It is to be noted that as clerics, unless degraded or reduced to the lay state, were not submitted to the humiliation of public penance, so, consequently, their admission into the Church involved no imposition of hands or other ceremony except a profession of faith (Fratres Ballerini, in Epist. S. Leon., n. 1594, P.L., LIV, 1492). In all cases there was demanded the presentation of a libellus, or form of abjuration, in which the convert renounced and anathematized his former tenets. After declaring his abjuration to be free from compulsion, fear, or other unworthy motive, he proceeded to anathematize all heresies in general and in particular that sect to which he had belonged, together with its heresiarchs, past, present, and future. He then enumerated the tenets accepted by said sect, and, having repudiated them singly and generally, he ended with a profession of his belief in the true Faith. Sometimes there was added, under pain of punishment, a promise to remain in the Church. Accidental differences only are found in the ancient formulas of abjuration extant. Later, in the countries especially where the Inquisition was established, three sorts of abjuration were practised: (1) Abjuration de formali (of formal heresy), made by a notorious heretic or apostate; (2) de vehementi (of strong suspicion of heresy), made by a Catholic strongly suspected of heresy; (3) de levi (of slight suspicion of heresy), made by a Catholic slightly suspected of heresy. The abjuration demanded of converts in the present discipline of the Church is essentially the same as the above. A convert to the Church who has never been baptized is not obliged to abjure heresy. A convert, whose baptism is considered valid, or who, at most, on his reception into the Church is rebaptized conditionally, is required to make a profession of faith, which contains an abjuration of heresy. A salutary penance also is imposed (S. Cong. S. Off., Nov., 1875.—See Appendix Conc. Plen. Balt., II, 277, 278; American edit. Roman Ritual, 1, 2, 3). No abjuration is required from converts under the age of fourteen (S. Cong. S. Off., Mar. 8, 1882, in Collectanea S. Cong. de Propag. Fid., n. 1680, ed. 1903).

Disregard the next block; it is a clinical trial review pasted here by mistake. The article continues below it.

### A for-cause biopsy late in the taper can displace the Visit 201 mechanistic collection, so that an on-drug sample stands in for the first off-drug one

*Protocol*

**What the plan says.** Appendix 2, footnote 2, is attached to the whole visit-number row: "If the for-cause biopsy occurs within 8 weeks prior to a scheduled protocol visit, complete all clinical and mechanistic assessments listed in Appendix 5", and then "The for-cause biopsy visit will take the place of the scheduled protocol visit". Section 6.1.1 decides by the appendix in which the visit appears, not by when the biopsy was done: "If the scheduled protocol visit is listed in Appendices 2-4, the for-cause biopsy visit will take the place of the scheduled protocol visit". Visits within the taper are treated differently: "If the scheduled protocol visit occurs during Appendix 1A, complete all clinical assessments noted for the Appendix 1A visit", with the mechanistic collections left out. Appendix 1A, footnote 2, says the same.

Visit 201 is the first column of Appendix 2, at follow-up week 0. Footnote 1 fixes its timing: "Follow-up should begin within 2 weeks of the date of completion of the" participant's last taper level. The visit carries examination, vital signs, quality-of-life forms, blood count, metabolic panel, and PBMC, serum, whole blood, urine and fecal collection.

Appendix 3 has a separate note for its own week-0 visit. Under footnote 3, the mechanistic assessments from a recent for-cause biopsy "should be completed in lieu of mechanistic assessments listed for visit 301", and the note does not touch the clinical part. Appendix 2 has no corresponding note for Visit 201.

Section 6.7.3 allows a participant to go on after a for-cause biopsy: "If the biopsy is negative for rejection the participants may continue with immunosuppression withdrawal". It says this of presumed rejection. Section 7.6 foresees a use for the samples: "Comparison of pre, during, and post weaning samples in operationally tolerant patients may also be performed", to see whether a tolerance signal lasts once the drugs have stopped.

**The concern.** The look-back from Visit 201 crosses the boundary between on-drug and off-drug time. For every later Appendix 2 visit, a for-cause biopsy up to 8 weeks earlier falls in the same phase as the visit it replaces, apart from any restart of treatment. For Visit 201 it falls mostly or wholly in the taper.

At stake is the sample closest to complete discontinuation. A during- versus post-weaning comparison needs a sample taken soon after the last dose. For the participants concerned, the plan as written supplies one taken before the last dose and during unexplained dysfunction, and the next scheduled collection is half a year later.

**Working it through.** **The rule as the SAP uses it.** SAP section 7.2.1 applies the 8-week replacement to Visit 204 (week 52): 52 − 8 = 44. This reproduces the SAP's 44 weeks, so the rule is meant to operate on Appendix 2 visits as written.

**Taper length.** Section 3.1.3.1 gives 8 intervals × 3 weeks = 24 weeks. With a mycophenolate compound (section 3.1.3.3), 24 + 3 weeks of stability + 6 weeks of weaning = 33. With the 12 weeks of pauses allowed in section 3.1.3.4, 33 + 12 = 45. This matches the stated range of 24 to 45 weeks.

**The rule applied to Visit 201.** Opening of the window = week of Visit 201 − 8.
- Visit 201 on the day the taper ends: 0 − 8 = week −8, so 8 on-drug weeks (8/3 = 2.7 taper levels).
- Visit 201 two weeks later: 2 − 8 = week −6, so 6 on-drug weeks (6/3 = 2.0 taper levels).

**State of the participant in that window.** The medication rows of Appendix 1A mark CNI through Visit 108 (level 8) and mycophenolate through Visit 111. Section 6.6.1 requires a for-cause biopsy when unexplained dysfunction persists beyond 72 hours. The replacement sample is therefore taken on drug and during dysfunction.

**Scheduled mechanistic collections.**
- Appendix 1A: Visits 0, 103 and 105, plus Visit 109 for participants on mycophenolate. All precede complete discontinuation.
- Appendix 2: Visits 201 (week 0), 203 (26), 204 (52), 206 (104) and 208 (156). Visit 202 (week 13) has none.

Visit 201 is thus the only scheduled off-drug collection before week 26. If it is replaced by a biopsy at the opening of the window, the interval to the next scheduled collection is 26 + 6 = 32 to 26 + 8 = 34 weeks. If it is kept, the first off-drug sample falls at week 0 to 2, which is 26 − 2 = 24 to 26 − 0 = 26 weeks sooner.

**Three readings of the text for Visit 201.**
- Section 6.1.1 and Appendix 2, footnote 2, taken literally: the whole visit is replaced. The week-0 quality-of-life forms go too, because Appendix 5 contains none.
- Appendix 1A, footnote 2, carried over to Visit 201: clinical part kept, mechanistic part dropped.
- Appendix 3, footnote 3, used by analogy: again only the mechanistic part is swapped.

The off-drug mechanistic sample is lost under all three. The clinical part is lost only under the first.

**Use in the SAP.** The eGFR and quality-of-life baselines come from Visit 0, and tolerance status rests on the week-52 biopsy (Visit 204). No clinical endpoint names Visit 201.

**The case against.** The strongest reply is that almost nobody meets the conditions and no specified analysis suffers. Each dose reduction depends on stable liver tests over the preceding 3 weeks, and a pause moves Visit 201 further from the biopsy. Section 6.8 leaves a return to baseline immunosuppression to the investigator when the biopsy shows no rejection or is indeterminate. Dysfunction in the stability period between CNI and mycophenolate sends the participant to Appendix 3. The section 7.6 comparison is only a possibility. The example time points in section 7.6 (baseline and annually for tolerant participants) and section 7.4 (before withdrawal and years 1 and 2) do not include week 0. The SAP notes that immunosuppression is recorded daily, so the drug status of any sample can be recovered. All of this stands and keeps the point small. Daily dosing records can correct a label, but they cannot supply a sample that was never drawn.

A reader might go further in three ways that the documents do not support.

Ermoni, in Dictionnaire d'archéologie chrétienne et de liturgie (Paris, 1903); Deshayes, in Dict. de théol. cath. (Paris, 1899), I, 75; Maurel, Guide pratique de la liturgie romaine (Paris, 1878), Par. I, 2, 104, art. 6; Benedict XIV, de Synodo Dioecesana, V, ix, n. 10, lib. IX, e. iv, n. 3; Gelasian Sacramentary, I, 85, 86; Butler, in Dict. of Christ. Antiq. (London, 1893); Martene and Durand, De Antiquis Ecclesiæ Ritibus, II, lib. CXI, e. vi; Ferraris, Prompta Bibliotheca, I, 32 sqq.
Ablegate. See Legate.
Abner, a son of Ner, a cousin of Savil, and commander-in-chief of Saul's army (I K. xiv, 50; xvii, 55; xxvi, 5, 7, 14). After Saul with three of his sons had fallen at Mount Gelboe, Abner made Isboseth, the fourth son of Saul, king over the whole land of Israel excepting Judea, which adhered to David. For seven years and a half Abner fought for the throne of Isboseth. After his defeat near Gabaon, he was hotly pursued by Asael, brother of Joab, who was David's commander-in-chief, and in self-defence he reluctantly slew his enemy (II K. ii, 12 sq.). This embittered the hostility between the two factions, since Joab considered himself the avenger of his brother Asael. Abner now married Respha, a concubine of Saul, and thus incurred the suspicion of aspiring to the throne. Isboseth remonstrated with the warrior, and the latter became so angry that he made advances to David. David demanded that Abner should first restore to him his wife Michol, daughter of Saul, who had been given to Phaltiel. Abner complied with this condition, and came to a full understanding with David. After his departure Joab, David's commander-inchief, sent for him, and killed him at the city gate. David bewailed Abner, made Joab walk in mourning-